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IRON MAN 3 (review)

Written by Drew Pearce and Shane Black
Directed by Shane Black
Starring Robert Downey Jr., Gwyneth Paltrow, Guy Pearce, Don Cheadle and Ben Kingsley

And so Phase Two of Marvel’s Avengers begins with the release of IRON MAN 3. No pressure, of course, for the hotly anticipated return of Robert Downey Jr. as Tony Stark, arguably the most popular Avenger in the bunch. It’s been three years since Iron Man’s last solo outing but really only one since audience’s got a significant dose of him, and although Downey Jr. could play this part in his sleep if he wanted to, he doesn’t, which might easily explain why I personally have not yet had my fill of him. Still, while I had great fun at THE AVENGERS, I still remember how little fun there was to be had in IRON MAN 2. Tony Stark is a complicated human being and, if allowed to veer too far toward the morose, he can be a bit much to be around. Fortunately, his former depression has now given way for some mildly crippling anxiety, which somehow has allowed the IRON MAN series to come back from overly cynical to just jovially sarcastic. And just like that, Iron Man is fun again!

The root of Tony Stark’s sleepless nights and tortured nightmares is the increasing sense of helplessness he feels to properly protect what he loves. Ever since he came face to face with dozens of alien soldiers in New York city last year, he’s realized that there are threats that are bigger than even he ever thought possible. Sure he and his Avenger buddies vanquished those guys back to whatever galaxy they came from, but what else is waiting out there for just the right time to attack the planet and, more importantly, will anyone be able to stop them next time? To establish some semblance of control in his life, he decides to take on an enemy he can understand, a terrorist known to the world as The Mandarin (played by Ben Kingsley, with more range and commitment than I’ve seen from him in a decade). With Stark not at his best, The Mandarin is able to set him so far back upon his path that he must practically start from scratch. Finding himself stranded in middle America with no armor to protect him, Stark learns what it means to put one foot in front of the other and come back from extinction. It’s sort of like IRON MAN unplugged almost. Sometimes you have to strip away all the distraction to get back to the soul of the song.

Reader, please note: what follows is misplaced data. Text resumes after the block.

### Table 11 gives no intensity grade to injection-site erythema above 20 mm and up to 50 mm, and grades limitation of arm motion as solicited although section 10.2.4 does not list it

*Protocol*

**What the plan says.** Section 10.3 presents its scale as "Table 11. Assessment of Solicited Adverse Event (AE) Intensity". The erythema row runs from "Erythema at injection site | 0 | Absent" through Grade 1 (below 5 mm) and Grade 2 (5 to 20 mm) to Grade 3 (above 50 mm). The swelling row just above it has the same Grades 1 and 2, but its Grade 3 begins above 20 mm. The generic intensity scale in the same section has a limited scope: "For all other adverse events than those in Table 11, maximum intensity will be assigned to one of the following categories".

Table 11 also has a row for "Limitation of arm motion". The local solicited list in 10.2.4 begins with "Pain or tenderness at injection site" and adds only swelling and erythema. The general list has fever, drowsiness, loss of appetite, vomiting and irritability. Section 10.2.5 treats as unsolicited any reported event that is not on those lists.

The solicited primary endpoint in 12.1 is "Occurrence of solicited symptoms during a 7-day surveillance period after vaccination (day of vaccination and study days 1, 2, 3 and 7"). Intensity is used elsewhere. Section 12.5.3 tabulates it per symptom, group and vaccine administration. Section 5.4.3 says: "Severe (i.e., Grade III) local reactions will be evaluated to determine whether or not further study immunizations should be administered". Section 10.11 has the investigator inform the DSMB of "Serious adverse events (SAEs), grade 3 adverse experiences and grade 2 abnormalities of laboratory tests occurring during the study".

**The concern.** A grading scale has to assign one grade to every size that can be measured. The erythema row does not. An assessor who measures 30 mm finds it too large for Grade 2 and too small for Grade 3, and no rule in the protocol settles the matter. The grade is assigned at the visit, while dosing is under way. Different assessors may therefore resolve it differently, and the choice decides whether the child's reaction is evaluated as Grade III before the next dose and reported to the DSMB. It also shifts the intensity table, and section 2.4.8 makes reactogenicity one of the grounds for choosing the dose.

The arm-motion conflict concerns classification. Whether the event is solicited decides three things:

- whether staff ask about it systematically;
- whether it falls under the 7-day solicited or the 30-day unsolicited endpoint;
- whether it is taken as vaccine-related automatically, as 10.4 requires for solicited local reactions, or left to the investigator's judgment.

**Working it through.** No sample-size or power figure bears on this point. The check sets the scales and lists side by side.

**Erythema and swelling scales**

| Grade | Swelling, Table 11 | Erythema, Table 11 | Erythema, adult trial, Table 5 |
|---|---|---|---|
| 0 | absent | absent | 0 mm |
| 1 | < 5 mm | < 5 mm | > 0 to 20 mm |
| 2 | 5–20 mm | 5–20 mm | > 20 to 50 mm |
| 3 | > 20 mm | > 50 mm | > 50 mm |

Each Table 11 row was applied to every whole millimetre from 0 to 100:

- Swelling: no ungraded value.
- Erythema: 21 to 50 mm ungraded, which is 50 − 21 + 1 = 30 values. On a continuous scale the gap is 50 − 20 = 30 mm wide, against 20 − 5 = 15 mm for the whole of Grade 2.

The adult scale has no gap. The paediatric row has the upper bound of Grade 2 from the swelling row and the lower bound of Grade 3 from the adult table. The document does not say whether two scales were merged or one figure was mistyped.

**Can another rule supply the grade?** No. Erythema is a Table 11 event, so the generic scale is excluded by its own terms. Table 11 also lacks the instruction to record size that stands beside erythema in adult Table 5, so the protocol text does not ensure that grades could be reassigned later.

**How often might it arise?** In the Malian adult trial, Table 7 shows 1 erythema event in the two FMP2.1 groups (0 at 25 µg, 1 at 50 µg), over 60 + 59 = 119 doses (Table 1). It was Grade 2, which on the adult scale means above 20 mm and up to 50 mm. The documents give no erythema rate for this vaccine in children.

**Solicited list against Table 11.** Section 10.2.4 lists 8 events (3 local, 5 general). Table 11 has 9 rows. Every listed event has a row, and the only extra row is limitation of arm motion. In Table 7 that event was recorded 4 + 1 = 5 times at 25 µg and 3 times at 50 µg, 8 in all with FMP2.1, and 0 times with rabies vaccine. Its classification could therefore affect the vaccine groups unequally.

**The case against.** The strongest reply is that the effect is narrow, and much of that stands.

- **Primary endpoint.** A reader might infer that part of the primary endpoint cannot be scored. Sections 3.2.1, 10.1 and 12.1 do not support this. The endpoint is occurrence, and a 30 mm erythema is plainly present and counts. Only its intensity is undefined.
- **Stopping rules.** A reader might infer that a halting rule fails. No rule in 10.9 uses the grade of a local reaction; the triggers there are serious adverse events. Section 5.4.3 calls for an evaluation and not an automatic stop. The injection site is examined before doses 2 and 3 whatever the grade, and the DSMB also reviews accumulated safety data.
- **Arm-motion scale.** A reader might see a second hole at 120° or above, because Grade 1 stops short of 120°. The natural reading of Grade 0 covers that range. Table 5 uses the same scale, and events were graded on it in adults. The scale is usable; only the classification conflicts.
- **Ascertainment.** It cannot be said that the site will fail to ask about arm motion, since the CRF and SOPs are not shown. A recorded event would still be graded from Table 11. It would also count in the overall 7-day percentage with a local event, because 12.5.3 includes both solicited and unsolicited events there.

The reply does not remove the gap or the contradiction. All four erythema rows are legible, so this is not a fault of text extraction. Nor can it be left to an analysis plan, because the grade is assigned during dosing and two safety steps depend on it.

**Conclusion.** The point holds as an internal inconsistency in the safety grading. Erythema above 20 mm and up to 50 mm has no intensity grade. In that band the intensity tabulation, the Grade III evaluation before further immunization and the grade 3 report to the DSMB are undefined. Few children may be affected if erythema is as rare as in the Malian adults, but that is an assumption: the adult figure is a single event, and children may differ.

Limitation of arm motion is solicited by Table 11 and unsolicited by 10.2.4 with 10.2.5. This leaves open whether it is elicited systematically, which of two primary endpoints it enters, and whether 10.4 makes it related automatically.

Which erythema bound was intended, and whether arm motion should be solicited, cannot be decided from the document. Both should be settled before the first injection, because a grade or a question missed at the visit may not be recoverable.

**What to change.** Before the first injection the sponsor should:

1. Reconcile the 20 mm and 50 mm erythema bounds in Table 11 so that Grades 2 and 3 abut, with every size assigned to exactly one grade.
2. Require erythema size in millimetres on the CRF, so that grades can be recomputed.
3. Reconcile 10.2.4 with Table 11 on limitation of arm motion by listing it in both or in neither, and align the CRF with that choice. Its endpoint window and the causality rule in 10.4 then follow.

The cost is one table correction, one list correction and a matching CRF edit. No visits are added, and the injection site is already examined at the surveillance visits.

There is a great deal of fresh blood pumping through the IRON MAN veins in this third installment, which could account for its revitalized tone. Shane Black, who came to fame for writing LETHAL WEAPON and essentially rewriting the action genre as we know it, takes over from Jon Favreau, who directed the first two IRON MAN entries (and appears again on screen as Happy Hogan, Stark’s unnecessary bodyguard). Black got into the directing game with KISS KISS BANG BANG in 2005, a film that helped Downey Jr. himself get his troubled career back on track. And even though he hasn’t directed a single thing since, let alone anything anywhere near as large as IRON MAN 3, Black manages to push our hero to great depths of despair without piling on heaps of self pity at the same time. The threats against Iron Man are stacked so high, that he has to dig deeper than he ever has before, to be the most super of super heroes he can possibly be in order to survive them. What then in turn endears him further to us, is that the strength he finds doesn’t come from the iron this time around, but rather from digging deeper within the man himself.


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